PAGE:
The Meat Lady of the Market

The Fish Lady

The Egg Lady

The Chicken Lady

The Elder Rice Lady

The Offal Lady (selling various organs – nothing is waste here)

Catfish Escape (note fleeing catfish on bottom right – it didn’t get far)








Man carting baskets – a mesmerizing sight in front of a wat

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The Story of Ben & EGBOK (a personal perspective)

My career aspirations never included being a university lecturer; I wouldn’t have imagined how fulfilling it would be working with college-age students with the added bonus of staying connected years later. It’s been like the gift that keeps on giving.  And sometimes, just sometimes, it’s evident when a young student shows a spark, making you wonder where life will lead them.  This is a blog about Ben, the founder of EGBOK and a spark that has been ignited.  

Ben at EGBOK

Ben was my student freshman year, first semester at Cornell’s Hotel School.  I distinctively remember thinking after the first few weeks, “that is one authentic young man with a good heart.”  Ben subsequently became be my teacher assistant the following semester, providing thoughtful insight when I could (often) benefit from a student perspective. That spring semester ‘05, was a tough semester for me but my relationship with Ben was a bright spot.   

Shortly after his graduation (’08)  Ben returned to campus with some black t-shirts bearing the EGBOK logo, explaining how he had left his real estate job in Chicago to start a NGO (nonprofit organization) in Cambodia.  A recent experience working and living at an orphanage in Phnom Penh convinced Ben he could make a difference here.  Armed with a social entrepreneurship spirit and business/hospitality education, Ben set out to help young Cambodian adults develop life and job skills focusing on hospitality careers.

EGBOK’s come a long way in 3 years!

His germ of an idea has blossomed into a highly efficient and cracker-jack staff of 7 (including 2 social workers, a full-time fundraiser and a program field director, all with master degrees associated with their disciplines).   A crew of talented and committed volunteers round out the team, each of us contributing something unique to the mix. (Dave and I at least bring an AARP demographic to the group!)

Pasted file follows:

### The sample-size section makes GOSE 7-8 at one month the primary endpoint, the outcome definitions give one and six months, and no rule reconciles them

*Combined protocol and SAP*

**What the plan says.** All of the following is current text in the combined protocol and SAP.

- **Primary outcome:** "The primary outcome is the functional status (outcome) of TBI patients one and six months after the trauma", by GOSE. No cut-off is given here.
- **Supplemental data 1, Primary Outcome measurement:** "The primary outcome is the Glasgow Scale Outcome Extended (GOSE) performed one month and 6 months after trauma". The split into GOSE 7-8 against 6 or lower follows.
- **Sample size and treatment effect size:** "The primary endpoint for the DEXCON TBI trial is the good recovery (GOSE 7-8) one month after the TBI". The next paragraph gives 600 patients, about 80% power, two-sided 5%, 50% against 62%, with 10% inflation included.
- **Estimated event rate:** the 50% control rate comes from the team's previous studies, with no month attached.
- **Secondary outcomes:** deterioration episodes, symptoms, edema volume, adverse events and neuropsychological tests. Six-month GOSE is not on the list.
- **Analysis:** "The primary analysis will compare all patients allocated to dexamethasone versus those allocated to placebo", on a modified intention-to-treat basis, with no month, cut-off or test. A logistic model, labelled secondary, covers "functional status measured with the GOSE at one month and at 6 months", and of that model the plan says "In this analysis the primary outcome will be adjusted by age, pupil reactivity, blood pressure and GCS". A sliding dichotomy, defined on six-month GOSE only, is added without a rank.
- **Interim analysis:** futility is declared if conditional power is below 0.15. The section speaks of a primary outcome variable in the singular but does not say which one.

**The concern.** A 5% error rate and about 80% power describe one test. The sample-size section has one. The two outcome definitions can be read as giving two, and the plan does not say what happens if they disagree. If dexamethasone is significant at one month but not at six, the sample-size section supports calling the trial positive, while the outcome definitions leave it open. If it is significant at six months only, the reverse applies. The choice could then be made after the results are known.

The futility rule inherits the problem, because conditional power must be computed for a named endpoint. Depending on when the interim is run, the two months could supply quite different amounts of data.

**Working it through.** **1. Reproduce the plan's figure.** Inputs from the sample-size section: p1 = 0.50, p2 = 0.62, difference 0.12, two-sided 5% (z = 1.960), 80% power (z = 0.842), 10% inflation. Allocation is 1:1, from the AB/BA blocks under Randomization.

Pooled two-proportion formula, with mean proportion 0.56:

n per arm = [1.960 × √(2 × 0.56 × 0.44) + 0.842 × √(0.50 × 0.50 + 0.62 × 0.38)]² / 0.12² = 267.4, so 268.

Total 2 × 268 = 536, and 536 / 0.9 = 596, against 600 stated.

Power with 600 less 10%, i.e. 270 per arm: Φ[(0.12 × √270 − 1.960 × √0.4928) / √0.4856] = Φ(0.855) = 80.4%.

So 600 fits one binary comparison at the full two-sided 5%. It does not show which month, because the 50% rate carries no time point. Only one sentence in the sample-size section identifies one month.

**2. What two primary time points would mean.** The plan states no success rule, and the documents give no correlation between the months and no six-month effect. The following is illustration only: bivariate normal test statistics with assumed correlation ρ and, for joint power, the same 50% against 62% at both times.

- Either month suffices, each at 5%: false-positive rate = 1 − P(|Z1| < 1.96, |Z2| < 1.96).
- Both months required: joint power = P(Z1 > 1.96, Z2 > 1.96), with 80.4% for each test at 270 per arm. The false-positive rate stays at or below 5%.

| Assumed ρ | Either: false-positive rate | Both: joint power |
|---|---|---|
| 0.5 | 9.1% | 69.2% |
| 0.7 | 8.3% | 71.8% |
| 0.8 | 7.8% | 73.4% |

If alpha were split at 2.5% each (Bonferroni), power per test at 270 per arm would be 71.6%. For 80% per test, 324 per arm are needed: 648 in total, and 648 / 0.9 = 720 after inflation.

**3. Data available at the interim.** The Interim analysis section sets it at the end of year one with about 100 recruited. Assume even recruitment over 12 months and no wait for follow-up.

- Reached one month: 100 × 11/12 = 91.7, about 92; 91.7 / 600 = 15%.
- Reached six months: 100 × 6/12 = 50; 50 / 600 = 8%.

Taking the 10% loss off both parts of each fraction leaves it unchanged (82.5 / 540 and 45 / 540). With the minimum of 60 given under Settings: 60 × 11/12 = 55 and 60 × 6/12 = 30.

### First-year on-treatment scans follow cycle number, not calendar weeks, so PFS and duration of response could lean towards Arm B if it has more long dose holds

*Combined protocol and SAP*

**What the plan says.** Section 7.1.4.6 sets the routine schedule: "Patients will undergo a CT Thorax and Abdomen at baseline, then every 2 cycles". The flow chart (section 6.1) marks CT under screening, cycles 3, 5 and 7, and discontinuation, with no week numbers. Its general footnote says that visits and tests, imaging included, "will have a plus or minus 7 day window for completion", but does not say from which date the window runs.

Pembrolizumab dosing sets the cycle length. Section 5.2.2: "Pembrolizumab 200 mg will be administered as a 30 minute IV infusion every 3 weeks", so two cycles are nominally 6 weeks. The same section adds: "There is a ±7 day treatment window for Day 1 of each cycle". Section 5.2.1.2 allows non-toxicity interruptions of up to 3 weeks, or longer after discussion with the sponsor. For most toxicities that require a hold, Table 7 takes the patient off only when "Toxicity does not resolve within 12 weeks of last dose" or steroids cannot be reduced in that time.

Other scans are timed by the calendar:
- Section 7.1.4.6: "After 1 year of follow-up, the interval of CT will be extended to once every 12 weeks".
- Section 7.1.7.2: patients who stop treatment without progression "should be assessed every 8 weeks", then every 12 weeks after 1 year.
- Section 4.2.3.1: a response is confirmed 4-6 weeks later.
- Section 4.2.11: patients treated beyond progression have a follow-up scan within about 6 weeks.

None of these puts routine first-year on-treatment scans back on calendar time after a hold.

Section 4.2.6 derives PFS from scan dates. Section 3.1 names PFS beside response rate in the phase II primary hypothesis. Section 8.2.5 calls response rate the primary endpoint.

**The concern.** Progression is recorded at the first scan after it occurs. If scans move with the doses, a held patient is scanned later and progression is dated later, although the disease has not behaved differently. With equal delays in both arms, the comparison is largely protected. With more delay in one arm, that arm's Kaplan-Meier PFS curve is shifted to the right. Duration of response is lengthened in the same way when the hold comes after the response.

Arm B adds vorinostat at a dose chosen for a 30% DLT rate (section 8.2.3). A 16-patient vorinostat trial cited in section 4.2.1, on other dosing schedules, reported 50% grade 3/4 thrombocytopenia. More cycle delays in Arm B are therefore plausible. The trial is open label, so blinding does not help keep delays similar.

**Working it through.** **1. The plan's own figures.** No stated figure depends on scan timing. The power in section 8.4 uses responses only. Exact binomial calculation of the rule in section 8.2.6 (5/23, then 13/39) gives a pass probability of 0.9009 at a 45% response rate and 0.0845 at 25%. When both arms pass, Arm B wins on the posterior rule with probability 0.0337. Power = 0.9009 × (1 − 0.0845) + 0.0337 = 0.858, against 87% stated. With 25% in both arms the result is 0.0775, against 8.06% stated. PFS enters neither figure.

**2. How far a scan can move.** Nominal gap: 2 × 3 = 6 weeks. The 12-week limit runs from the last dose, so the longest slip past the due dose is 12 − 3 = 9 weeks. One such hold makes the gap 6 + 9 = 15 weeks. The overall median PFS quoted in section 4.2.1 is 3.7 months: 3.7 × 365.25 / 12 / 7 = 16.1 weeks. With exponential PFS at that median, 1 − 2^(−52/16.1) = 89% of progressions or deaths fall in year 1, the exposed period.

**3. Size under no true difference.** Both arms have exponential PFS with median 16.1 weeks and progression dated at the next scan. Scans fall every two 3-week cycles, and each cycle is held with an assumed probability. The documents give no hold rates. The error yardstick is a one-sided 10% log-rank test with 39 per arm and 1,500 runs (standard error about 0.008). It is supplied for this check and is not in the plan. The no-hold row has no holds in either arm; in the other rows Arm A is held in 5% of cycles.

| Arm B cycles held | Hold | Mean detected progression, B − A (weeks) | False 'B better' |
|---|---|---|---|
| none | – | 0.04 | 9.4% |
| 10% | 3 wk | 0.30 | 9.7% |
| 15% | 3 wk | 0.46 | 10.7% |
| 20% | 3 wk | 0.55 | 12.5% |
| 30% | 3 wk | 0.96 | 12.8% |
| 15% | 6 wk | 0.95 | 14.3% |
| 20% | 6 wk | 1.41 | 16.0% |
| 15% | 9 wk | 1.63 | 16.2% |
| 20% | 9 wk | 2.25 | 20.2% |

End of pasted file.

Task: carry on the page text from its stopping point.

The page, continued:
Dave, Ben and Me

Last year, during our semester-at-sea voyage, I had the opportunity to teach a class to EGBOK students in Phnom Penh coupled with a dinner with Ben in Siem Reap.  At the end of this very short visit, Dave and I immediately agreed we would return. In the short time we’ve been here, watching Ben’s style of leadership (collaborative but directed) has been a highlight. Corporate directors could learn a thing or two about running an efficient meeting from this group.  

An EGBOK meeting – all business

Ben continues to guide and grow an organization that is becoming sustainable while avoiding the pitfall of becoming dependent on any one individual, including Ben. After three years living in Cambodia, Ben has returned to the States, seeking a bit of renewal while developing a fresh perspective on where EGBOK Mission should be going. EGBOK’s success (and garnered respect) from hospitality professionals has led to several exciting future opportunities, but rather than moving forward with full gusto at each prospect, Ben and the team continually challenge themselves to evaluate each proposal carefully.

Ben’s handy hand for writing his “to do” list

I believe it is Ben’s belief (my personal observation only) that if the students thrive – that is, if the students become confident in themselves as they continually develop life and technical skills,  improve their critical thinking and earn a good wage with career advancement opportunities, everyone (students, employers and guests) will benefit.  Now that’s a spark that can really ignite a bright future.

Ben’s “to do” list

Ben at his “bon voyage” party